Pedigree: The Stationers’ Registry entry for this poem has no date, “printed in Fleet Street…at the sign of Saint John Evangelist, by H(ugh) Jackson”. Furnivall stated it pre-dated both 1594’s “The Taming of A Shrew” (which wasn’t the Shakespeare play) and “The Taming of THE Shrew (which…was), although the poem has elements in common with both plays.
Synopsis: This poem recounts how a “mild” man and his “curst” wife have two daughters. The one who resembles the father marries easily, and the “curst” daughter is sought and married by a man in spite of multiple warnings. All is relatively calm until the couple are alone at home, when the wife begins abusing first the servants and then her husband. The husband rides away until his wife should recover her temper, but returns to find her as hot as before and worse. His solution to this impasse is to beat her with birch rods and wrap her (naked and bleeding) in a salted horse’s skin until she “learns her lesson”.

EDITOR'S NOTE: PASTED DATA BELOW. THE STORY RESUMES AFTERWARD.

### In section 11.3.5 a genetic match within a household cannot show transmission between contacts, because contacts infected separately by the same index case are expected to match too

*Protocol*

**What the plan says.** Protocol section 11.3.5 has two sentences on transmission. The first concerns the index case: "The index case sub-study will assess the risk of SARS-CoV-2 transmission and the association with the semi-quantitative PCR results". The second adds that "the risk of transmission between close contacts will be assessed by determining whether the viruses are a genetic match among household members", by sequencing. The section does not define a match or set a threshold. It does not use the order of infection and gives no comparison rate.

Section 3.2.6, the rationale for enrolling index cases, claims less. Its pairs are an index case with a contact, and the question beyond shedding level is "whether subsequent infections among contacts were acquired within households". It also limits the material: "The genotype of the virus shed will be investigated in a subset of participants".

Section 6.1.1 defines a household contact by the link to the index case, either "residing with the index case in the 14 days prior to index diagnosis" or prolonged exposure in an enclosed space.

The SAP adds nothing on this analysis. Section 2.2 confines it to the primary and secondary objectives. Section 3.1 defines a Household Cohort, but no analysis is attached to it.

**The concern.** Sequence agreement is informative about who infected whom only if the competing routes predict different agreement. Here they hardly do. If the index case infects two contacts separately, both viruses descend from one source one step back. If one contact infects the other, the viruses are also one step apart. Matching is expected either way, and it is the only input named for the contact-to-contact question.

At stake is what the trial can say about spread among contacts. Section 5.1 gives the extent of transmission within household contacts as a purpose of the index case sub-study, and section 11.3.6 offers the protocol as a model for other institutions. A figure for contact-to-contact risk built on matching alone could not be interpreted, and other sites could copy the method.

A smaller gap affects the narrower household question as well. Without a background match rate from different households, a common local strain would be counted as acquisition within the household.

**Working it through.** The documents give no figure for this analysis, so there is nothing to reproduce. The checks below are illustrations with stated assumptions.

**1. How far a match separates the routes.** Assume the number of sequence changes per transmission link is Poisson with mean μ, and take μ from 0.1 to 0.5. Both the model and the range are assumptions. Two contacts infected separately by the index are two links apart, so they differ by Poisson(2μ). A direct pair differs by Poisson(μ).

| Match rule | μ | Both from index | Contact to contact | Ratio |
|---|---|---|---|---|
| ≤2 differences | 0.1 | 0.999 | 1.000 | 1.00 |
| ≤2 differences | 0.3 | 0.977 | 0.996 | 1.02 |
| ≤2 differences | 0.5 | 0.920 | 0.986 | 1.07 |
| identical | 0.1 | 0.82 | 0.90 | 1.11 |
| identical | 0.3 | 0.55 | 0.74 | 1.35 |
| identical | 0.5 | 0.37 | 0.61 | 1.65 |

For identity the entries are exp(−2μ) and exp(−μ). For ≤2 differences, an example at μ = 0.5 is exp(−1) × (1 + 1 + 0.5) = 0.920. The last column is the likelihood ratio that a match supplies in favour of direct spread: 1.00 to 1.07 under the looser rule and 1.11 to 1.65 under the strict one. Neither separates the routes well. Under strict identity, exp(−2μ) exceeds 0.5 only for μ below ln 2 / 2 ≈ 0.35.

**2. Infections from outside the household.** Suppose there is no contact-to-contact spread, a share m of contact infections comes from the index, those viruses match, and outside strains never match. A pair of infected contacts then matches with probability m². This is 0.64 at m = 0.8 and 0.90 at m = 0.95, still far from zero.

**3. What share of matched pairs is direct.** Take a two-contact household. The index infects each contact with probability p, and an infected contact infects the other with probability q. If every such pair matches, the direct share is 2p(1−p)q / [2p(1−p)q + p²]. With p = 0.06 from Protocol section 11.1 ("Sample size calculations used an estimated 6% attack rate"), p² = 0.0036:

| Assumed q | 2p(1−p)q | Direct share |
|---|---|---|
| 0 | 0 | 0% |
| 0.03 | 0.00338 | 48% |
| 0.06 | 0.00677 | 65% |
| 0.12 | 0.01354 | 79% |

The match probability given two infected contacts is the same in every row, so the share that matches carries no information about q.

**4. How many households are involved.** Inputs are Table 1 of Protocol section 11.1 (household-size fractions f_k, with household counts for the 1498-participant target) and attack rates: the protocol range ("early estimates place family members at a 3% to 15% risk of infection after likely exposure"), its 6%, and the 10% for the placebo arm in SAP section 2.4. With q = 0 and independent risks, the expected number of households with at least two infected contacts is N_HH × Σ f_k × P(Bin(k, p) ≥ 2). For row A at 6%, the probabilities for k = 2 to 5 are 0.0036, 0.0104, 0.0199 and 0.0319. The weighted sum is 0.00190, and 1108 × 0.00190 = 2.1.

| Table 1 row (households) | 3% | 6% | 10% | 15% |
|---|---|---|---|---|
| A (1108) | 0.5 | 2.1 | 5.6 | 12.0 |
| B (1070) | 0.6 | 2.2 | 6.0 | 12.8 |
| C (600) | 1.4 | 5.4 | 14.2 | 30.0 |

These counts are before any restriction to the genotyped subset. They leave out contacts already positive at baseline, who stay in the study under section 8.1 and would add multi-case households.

Misogyny appears to varying degrees through a number of historical works. Although the author makes it clear that the wife gives as good as she gets through most of the tale, the point is also clearly made that the husband’s desire for mastery / dominance is “part of the natural order”, as is submission on the part of the wife. Once the daughter has “learned her lesson”, the man bids friends and family come to the house to see his wife’s new-found obedience.
Availability: Google Books has online a copy of William Carew Hazlitt’s “Remains of Early Popular Poetry of England” (volume 4) which reproduces a printing by Hugh Jackson, here (links in Table of Contents):